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COGNITIVE APPROACH TO NUTRITION IN A PATIENT-CENTERED APPROACH: IMPLEMENTING TAILORED NUTRITION ADVICE FOR ONCOLOGY PATIENTS

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Abstract

This theoretical overview stresses the importance of a personalized approach to the study of the relationship between nutrition and prevention by the use of a cognitive approach. An adequate nutrition program should play a fundamental aspect of patient-centered care, but also is the best prevention strategy in disease-free subjects. We argue that an integrated methodology, based on a patient-centered and tailored approach, must assess all the factors involved within individual food choices in order to recognize values, beliefs and needs related to food intake, both in cancer patients and in disease-free patients. An integrated approach is advocated, since the tailoring process requires both biological and psychological data in order to appraise the individual’s needs and promote adequate action plans. This process of integrating information delivered from different sources is what we call a “cognitive approach” to nutrition
European Journal for Person Centered Healthcare Vol 1 Issue 1 pp 265-273
265
ARTICLE
Cognitive approach to nutrition in a patient-centered approach:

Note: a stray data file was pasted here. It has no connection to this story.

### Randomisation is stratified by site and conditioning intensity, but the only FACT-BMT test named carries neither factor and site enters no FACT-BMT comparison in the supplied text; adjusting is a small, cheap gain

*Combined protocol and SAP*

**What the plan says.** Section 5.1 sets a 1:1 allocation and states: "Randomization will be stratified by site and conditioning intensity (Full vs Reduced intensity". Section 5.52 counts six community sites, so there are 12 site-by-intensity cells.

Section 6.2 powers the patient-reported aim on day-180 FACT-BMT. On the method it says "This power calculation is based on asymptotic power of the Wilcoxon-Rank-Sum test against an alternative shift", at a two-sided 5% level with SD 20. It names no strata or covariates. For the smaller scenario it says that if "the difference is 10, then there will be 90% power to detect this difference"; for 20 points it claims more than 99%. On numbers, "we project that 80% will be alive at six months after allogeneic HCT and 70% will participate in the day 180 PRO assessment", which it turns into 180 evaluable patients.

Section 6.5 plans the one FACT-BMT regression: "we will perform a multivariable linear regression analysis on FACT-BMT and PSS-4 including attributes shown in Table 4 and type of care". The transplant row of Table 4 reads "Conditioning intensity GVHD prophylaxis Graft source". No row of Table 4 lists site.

implementing tailored nutrition advice for oncology patients
Claudio Lucchiari PhDa, Marianna Masierob and Gabriella Pravettoni PhDc
a Professor, Department of Economics (DEMM), Università degli Studi di Milano, Milan, Italy
b PhD Candidate, Department of Economics (DEMM), Università degli Studi di Milano, Milan, Italy
c Professor of Cognitive Psychology, Department of Economics (DEMM), Università degli Studi di Milano & Director of
Applied Research Unit for Cognitive and Psychological Science, European Institute of Oncology, Milan, Italy
Abstract
This theoretical overview stresses the importance of a personalized approach to the study of the relationship between
nutrition and prevention by the use of a cognitive approach. An adequate nutrition program should play a fundamental
aspect of patient-centered care, but also is the best prevention strategy in disease-free subjects. We argue that an integrated
methodology, based on a patient-centered and tailored approach, must assess all the factors involved within individual food
choices in order to recognize values, beliefs and needs related to food intake, both in cancer patients and in disease-free
patients. An integrated approach is advocated, since the tailoring process requires both biological and psychological data in
order to appraise the individual’s needs and promote adequate action plans. This process of integrating information
delivered from different sources is what we call a “cognitive approach” to nutrition.
Keywords
Behaviour, choice, clinical decision-making, genomic medicine, habit, health promotion, individualized care, interactive
games, nutrition cognition, oncology, P5 approach, patient-centered care, person-centered medicine, psychosocial factors,
quality of life,tailored care, wellbeing
Correspondence address
Professor Gabriella Pravettoni, Università degli Studi di Milano, Department of Economics (DEMM), Via Conservatorio 7,